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Original Article
ARTICLE IN PRESS
doi:
10.25259/ijn_559_23

Gender Disparity in Hemodialysis Practices and Mortality: A Nationwide Cross-Sectional Observational Study

Department of Nephrology, Institute of Nephro-Urology, Bangalore, Karnataka, India
Department of Nephrology, NephroPlus, Vanagaram, Chennai, Tamil Nadu, India
Department of Community Medicine, NephroPlus, Vanagaram, Chennai, Tamil Nadu, India
Department of Nephrology, NephroPlus Dialysis Centre, Hyderabad, India
Department of Public and Global Health, University of Zurich, Zurich, Switzerland

Corresponding author: Mythri Shankar, Department of Nephrology, Institute of Nephro-Urology, Bangalore, Karnataka, India. E-mail: mythri.nish@gmail.com

Licence
This is an open access journal, and articles are distributed under the terms of the Creative Commons Attribution-NonCommercial-ShareAlike 4.0 License, which allows others to remix, tweak, and build upon the work non-commercially, as long as appropriate credit is given and the new creations are licensed under the identical terms.

How to cite this article: Shankar M, Sankarasubaiyan S, Kasiviswanathan S, Shah KD, Luyckx V. Gender Disparity in Hemodialysis Practices and Mortality: A Nationwide Cross-Sectional Observational Study. Indian J Nephrol. doi: 10.25259/ijn_559_23

Abstract

Background

Disparities between genders are well documented in incidence, progression, and outcomes of chronic kidney disease (CKD). This study aimed to describe demographic characteristics, clinical and socio-economic factors among males and females on maintenance hemodialysis and to determine any association with mortality among males and females.

Materials and Methods

A nationwide cross-sectional study was conducted in a hemodialysis network in India. All adult (>18 years) patients who died while receiving maintenance hemodialysis and an equal number of surviving control patients on maintenance hemodialysis (MHD) between January 1, 2021 to March 31, 2021 were included in the study. The demographic, socioeconomic, and hemodialysis factors were compared between both the genders.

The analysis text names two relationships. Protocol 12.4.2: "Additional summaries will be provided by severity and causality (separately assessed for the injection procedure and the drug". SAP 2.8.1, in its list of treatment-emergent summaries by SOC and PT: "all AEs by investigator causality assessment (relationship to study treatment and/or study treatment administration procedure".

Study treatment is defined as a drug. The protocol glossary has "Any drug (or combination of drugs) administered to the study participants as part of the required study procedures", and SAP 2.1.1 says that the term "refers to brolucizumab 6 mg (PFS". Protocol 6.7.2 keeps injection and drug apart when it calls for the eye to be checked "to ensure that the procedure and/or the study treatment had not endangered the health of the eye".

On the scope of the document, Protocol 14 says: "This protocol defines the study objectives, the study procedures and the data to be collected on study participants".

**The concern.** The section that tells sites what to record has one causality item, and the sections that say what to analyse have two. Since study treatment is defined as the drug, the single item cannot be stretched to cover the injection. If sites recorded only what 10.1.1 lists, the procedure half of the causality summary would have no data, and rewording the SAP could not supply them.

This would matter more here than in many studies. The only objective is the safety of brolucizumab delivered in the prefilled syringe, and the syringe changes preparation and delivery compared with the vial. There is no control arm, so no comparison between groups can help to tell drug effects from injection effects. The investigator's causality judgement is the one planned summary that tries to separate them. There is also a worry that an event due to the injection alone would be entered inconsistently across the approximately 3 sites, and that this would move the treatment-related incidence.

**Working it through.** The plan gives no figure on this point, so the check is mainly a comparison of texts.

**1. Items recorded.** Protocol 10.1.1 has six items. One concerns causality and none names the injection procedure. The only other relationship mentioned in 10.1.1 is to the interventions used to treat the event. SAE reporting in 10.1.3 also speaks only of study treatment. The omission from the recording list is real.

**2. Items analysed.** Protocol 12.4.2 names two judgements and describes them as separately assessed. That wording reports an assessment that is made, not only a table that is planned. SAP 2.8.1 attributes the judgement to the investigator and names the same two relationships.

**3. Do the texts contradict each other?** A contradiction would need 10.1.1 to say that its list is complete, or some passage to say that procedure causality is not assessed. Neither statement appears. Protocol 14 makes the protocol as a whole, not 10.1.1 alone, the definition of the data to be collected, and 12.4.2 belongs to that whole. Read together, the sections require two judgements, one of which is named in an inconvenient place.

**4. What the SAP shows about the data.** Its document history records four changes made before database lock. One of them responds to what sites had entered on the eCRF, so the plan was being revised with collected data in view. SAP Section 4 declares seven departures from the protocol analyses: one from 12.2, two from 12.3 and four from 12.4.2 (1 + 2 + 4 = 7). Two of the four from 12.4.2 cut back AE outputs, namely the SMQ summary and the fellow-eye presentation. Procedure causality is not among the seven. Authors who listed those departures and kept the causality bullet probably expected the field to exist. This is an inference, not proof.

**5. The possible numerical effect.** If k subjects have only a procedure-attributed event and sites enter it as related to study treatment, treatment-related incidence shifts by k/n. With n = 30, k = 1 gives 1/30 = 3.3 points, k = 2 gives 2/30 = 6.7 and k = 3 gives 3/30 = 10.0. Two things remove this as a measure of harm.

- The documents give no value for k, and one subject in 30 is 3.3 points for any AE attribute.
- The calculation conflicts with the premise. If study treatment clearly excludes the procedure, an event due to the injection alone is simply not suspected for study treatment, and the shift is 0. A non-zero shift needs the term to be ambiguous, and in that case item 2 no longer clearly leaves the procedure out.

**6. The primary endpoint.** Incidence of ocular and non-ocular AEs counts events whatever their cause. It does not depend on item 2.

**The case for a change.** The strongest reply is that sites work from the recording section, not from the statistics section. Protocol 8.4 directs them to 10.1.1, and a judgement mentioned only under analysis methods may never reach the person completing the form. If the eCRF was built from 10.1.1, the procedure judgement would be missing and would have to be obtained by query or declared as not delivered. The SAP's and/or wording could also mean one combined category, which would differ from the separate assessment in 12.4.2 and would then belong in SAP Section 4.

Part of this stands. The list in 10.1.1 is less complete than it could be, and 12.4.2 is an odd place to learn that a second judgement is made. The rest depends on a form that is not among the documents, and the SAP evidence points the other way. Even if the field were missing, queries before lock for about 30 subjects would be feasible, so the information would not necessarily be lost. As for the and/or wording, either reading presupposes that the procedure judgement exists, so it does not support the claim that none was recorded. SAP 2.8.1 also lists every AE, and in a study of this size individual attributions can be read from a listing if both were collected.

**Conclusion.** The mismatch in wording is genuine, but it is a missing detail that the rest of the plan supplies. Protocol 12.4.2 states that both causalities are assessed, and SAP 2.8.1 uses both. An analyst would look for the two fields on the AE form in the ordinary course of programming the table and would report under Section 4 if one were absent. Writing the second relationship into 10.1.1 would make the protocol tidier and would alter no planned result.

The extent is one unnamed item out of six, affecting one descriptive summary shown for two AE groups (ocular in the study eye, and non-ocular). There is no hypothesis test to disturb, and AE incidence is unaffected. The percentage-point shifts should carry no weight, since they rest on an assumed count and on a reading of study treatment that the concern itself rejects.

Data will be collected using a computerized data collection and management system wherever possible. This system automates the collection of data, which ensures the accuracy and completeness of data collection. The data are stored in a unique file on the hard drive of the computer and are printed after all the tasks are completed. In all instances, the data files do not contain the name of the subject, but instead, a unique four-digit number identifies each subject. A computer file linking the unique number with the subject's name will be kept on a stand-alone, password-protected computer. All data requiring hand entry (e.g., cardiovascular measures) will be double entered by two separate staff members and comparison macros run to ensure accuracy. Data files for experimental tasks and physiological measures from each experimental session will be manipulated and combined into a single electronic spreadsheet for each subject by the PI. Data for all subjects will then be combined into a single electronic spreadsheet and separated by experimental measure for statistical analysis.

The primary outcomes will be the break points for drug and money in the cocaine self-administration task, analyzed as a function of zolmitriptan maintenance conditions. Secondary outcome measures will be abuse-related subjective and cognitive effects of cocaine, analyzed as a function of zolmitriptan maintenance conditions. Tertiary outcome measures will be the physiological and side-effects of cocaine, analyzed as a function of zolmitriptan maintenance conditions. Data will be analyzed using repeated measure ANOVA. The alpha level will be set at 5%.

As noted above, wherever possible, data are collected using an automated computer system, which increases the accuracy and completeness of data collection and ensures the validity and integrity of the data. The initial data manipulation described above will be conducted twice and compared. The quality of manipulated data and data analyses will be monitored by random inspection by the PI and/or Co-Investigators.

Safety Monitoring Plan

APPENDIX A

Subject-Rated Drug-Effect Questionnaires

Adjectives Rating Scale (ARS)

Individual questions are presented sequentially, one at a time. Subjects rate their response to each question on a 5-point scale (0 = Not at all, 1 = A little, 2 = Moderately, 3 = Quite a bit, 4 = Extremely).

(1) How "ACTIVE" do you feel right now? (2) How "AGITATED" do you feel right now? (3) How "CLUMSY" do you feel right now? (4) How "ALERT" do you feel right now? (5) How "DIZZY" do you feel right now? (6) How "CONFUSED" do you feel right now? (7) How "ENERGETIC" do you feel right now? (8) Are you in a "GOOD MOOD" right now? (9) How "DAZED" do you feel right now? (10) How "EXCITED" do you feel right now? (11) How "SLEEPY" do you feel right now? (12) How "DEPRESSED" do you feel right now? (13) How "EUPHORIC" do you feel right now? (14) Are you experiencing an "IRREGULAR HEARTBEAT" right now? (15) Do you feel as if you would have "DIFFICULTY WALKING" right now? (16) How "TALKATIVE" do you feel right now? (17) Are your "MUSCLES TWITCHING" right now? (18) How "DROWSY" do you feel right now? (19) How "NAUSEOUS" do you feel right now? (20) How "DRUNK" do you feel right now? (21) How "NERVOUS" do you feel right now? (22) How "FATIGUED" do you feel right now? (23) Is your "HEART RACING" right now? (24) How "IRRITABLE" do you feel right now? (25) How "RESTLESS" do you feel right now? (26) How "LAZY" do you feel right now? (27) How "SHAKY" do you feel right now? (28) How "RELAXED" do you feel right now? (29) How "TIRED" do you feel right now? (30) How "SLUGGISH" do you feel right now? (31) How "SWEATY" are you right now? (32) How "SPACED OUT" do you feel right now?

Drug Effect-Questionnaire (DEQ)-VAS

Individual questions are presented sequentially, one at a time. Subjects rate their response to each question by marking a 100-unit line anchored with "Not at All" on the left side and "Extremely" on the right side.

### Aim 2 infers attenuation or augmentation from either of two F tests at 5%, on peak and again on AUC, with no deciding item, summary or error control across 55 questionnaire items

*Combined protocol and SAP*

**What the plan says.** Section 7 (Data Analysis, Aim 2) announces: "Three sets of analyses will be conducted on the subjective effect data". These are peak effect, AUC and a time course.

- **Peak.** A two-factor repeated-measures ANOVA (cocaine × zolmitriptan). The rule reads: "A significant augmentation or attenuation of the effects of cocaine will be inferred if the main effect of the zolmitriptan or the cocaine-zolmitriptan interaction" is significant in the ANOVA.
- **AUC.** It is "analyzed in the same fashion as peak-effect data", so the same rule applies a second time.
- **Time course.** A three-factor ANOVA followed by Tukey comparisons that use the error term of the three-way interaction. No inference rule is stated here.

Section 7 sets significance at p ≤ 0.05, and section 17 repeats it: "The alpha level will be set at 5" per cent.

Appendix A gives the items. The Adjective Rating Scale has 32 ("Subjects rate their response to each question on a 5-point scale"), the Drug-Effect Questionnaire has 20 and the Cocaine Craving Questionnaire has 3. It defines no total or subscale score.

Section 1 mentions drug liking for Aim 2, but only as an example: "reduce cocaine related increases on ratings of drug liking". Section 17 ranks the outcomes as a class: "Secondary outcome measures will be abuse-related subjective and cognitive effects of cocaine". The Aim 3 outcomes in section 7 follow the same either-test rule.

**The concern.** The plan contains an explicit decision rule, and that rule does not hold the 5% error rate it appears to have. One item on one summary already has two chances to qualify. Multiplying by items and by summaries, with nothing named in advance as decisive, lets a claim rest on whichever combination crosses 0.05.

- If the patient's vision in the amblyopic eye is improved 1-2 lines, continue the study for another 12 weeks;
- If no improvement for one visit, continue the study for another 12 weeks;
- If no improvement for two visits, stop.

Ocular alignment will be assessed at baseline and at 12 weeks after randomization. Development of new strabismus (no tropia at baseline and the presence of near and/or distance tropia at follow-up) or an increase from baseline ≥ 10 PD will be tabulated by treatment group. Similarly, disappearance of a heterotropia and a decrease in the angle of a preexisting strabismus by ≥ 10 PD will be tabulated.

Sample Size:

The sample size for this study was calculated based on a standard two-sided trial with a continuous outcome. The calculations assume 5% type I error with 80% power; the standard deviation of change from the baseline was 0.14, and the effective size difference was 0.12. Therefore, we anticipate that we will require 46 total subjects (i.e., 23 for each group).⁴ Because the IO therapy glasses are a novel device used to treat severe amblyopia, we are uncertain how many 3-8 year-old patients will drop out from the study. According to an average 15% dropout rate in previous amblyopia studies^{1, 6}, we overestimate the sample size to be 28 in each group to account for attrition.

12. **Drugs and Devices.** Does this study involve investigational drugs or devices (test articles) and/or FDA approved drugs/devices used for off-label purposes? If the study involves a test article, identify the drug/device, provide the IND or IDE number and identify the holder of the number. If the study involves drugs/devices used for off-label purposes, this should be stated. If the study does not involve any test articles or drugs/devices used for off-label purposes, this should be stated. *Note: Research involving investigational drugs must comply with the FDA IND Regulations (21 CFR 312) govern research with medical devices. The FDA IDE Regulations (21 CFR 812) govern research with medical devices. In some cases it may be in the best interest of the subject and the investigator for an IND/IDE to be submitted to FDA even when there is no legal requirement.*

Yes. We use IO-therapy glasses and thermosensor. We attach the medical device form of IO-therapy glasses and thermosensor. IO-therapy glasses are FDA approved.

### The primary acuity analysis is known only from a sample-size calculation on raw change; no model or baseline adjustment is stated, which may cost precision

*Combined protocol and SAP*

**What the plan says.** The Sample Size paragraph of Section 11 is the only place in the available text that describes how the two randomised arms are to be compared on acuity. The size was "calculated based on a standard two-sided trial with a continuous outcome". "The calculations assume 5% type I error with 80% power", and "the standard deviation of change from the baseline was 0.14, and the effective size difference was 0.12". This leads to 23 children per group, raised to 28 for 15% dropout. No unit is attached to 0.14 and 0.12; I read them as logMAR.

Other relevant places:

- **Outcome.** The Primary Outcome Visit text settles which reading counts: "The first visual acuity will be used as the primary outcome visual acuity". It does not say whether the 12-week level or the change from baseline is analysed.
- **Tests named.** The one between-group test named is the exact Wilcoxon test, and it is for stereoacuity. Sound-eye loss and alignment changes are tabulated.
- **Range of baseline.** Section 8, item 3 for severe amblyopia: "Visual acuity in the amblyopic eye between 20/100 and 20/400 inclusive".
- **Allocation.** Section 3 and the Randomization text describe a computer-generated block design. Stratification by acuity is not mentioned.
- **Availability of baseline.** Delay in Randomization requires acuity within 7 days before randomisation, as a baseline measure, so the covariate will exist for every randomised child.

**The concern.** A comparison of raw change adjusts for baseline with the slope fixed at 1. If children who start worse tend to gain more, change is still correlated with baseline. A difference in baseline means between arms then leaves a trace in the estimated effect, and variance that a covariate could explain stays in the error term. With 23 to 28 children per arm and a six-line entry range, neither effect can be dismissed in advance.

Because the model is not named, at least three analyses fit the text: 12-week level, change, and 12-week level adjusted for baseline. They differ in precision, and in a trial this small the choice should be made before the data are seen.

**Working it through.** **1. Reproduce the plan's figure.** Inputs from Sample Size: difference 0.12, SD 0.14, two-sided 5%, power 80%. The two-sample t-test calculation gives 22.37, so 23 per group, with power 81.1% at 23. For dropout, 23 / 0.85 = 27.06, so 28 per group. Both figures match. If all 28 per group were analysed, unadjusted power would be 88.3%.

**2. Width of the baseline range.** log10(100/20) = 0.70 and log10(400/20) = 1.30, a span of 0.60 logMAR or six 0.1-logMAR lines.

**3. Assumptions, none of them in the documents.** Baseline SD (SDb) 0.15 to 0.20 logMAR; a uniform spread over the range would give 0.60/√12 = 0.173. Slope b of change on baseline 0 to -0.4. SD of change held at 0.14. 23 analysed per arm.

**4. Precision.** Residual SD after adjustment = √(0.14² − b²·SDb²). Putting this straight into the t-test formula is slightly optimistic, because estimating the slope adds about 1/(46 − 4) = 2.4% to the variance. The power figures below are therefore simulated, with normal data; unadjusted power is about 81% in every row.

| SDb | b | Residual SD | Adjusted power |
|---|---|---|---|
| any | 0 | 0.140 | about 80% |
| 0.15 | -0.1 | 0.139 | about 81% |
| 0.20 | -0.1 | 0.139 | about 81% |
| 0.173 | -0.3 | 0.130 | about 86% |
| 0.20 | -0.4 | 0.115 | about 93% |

Results

A total of 1177 patients who died during the study period were included. The majority were males (824, 70.01%). Males were more educated than females (P < 0.001). The proportion of female patients dialysed with temporary catheters where more than males, who had definite vascular access such as AV fistula or AV graft (P < 0.001). More female patients required out-of-pocket expenditure (P = 0.005). Multivariate logistic regression demonstrated that lower educational status, hypoalbuminemia, previous history of hospitalization, and dialysis in centres run by Public Private Partnership (PPP) were associated with mortality in males. Lower educational status, heart failure and previous history of hospitalization were the factors associated with mortality in females.

Conclusion

Males predominated on hemodialysis. Females were less educated and were less likely to be covered under public or private health insurance compared to males.

Keywords

Gender
Hemodialysis
Mortality
Male
Female

Introduction

In the general population,1 women tend to have higher survival rates than men, which may be attributable to their lower occurrence of cardiovascular risk factors and diseases.2,3 Recognized physiological differences between genders may contribute to reported disparities in various diseases, including type 2 diabetes, cardiovascular disease, depression, and various stages of kidney disease.4-13 The progression rate of numerous kidney disorders is influenced by gender, a topic that has been extensively examined in more comprehensive reviews.14 The largest meta-analysis conducted to date, encompassing over 11,000 patients from 68 different studies, has shown that women with conditions such as polycystic kidney disease, IgA nephropathy, membranous nephropathy, and ‘chronic kidney disease of unknown etiology’ tend to experience a slower progression of kidney disease compared to men with matching blood pressure and lipid levels who have these conditions.15 More recently, two additional population-based studies have also revealed that men exhibit a slower chronic kidney disease (CKD) progression compared to women.16,17 Previous observational studies from the Dialysis Outcomes and Practice Patterns Study (DOPPS)18 and the Austrian Dialysis Registry,19 have shown no difference in survival between men and women. The present study aims to perform gender-specific analysis of maintenance hemodialysis (MHD) practices and mortality.

Materials and Methods